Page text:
Robert Edwards of Britain was awarded the 2010 Nobel Prize in medicine October 4th for developing in vitro fertilization, a breakthrough that has helped millions of couples struggling with fertility to become parents.
In 1978, the work of Professor Robert Edwards led to the birth of Louise Brown, who became known as the world's first 'test tube baby'. Professor Edwards, along with fellow scientist Dr. Patrick Steptoe, developed in vitro fertilization, or IVF, which over the last three decades has grown into perhaps the most recognizable fertility treatment.
Thirty two years after the birth of Ms. Brown, who now has a child of her own conceived naturally, Professor Edwards has been awarded the Nobel Prize for Physiology or Medicine. Speaking with The Times of London, Professor Edwards, himself from West Yorkshire in England, joked in 2003 that being overlooked for knighthood did not concern him, "[b]ut if you can organize a Nobel, please go ahead."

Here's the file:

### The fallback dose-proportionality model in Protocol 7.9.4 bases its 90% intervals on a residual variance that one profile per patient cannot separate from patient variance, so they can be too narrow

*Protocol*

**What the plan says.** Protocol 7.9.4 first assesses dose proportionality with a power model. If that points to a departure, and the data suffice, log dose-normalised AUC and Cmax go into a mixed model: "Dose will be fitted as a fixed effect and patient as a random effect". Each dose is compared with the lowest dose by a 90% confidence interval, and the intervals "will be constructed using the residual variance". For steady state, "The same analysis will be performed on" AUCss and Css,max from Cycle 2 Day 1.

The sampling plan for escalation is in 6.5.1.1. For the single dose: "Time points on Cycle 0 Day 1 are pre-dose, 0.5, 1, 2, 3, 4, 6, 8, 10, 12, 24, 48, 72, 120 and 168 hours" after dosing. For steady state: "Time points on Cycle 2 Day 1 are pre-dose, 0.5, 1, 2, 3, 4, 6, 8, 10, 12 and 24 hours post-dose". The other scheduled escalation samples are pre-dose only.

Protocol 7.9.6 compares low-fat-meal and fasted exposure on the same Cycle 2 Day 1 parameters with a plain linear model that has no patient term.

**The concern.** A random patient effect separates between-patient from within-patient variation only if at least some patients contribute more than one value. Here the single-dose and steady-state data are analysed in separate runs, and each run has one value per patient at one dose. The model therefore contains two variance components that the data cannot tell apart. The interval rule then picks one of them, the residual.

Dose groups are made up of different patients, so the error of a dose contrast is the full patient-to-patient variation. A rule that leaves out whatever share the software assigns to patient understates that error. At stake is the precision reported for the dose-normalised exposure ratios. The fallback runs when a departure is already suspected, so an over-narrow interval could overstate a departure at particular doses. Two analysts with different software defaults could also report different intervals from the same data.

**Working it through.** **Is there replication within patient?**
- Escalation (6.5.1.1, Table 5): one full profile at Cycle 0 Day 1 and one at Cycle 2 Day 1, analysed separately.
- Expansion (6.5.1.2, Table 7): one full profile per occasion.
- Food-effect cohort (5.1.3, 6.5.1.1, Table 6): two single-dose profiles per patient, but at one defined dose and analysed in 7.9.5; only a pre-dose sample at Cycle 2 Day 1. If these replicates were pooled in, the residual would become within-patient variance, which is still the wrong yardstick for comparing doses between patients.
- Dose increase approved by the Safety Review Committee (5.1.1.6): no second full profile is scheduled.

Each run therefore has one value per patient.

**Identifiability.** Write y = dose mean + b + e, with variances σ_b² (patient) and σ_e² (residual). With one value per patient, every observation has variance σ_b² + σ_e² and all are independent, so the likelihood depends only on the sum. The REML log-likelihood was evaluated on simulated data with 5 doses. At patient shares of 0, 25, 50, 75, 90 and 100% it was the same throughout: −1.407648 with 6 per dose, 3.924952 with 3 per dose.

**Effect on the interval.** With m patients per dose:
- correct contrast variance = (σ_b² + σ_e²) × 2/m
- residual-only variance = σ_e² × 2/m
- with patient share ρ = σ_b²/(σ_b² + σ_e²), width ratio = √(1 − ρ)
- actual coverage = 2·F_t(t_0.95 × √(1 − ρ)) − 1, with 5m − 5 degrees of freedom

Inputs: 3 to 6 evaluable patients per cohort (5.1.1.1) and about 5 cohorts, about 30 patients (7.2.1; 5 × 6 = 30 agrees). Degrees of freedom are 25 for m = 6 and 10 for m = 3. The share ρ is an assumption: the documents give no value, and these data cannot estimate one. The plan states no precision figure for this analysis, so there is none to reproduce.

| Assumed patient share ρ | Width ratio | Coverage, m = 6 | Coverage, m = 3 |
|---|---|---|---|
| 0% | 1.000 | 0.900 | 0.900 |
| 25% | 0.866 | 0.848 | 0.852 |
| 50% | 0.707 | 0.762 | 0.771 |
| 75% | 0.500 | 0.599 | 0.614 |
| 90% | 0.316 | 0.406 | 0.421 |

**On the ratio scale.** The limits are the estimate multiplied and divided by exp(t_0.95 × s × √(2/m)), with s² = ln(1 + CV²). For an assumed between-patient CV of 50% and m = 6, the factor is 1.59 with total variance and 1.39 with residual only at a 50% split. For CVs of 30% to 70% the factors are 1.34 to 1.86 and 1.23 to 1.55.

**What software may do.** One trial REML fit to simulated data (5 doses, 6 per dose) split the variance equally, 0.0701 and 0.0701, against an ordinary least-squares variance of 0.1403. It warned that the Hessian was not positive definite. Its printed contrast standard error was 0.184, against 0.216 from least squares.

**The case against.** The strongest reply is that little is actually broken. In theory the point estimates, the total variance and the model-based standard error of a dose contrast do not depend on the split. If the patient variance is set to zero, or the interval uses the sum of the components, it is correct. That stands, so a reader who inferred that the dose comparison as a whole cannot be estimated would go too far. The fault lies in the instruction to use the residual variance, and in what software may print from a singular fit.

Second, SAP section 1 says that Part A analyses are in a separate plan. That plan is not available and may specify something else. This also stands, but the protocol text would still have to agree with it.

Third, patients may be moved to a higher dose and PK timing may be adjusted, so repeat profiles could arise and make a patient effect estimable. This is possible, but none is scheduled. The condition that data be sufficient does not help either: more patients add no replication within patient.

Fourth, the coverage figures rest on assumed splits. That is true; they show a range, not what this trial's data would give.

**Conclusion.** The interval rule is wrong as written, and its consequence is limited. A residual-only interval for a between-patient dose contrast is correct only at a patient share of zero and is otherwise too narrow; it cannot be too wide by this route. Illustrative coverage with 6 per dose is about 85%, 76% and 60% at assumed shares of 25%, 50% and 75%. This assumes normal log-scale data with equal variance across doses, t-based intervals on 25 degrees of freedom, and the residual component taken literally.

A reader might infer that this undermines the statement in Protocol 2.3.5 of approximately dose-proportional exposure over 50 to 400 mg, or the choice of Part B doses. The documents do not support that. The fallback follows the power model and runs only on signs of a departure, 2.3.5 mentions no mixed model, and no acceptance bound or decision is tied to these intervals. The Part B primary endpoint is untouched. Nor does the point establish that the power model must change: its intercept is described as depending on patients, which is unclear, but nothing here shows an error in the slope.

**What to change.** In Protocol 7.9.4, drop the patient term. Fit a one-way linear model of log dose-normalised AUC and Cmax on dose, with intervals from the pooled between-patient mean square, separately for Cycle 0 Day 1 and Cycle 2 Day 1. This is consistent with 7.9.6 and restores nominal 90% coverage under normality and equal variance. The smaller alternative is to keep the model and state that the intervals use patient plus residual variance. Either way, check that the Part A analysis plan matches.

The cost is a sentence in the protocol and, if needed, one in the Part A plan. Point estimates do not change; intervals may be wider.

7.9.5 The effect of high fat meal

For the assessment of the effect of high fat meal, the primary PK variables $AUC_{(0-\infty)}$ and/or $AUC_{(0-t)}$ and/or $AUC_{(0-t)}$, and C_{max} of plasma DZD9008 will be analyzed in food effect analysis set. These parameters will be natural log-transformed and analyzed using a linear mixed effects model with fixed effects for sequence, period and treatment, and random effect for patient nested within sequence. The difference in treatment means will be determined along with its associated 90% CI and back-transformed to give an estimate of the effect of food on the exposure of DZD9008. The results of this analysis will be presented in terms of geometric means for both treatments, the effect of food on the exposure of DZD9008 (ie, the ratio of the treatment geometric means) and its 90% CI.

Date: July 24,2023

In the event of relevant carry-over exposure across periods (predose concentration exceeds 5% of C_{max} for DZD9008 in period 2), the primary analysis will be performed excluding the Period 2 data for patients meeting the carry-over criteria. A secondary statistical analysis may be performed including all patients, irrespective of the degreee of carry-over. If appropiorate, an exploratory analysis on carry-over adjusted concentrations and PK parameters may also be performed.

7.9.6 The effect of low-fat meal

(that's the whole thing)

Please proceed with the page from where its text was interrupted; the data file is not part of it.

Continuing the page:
Edwards, who is now 85 years old, was awarded the Nobel for pioneering IVF, which has led to millions of births and has helped countless otherwise infertile individuals achieve their dream of becoming parents. The committee awarding Professor Edwards the prize notes, "[Edwards'] achievements have made it possible to treat infertility, a medical condition afflicting a large proportion of humanity, including more than 10 percent of all couples worldwide."
In vitro fertilization has become for many a beacon of hope when experiencing infertility. It has successfully helped many couples build their families and has brought joy to countless individuals across the globe. If you'd like to learn more about in vitro fertilization and how it may be able to help you, consult a fertility specialist in your area.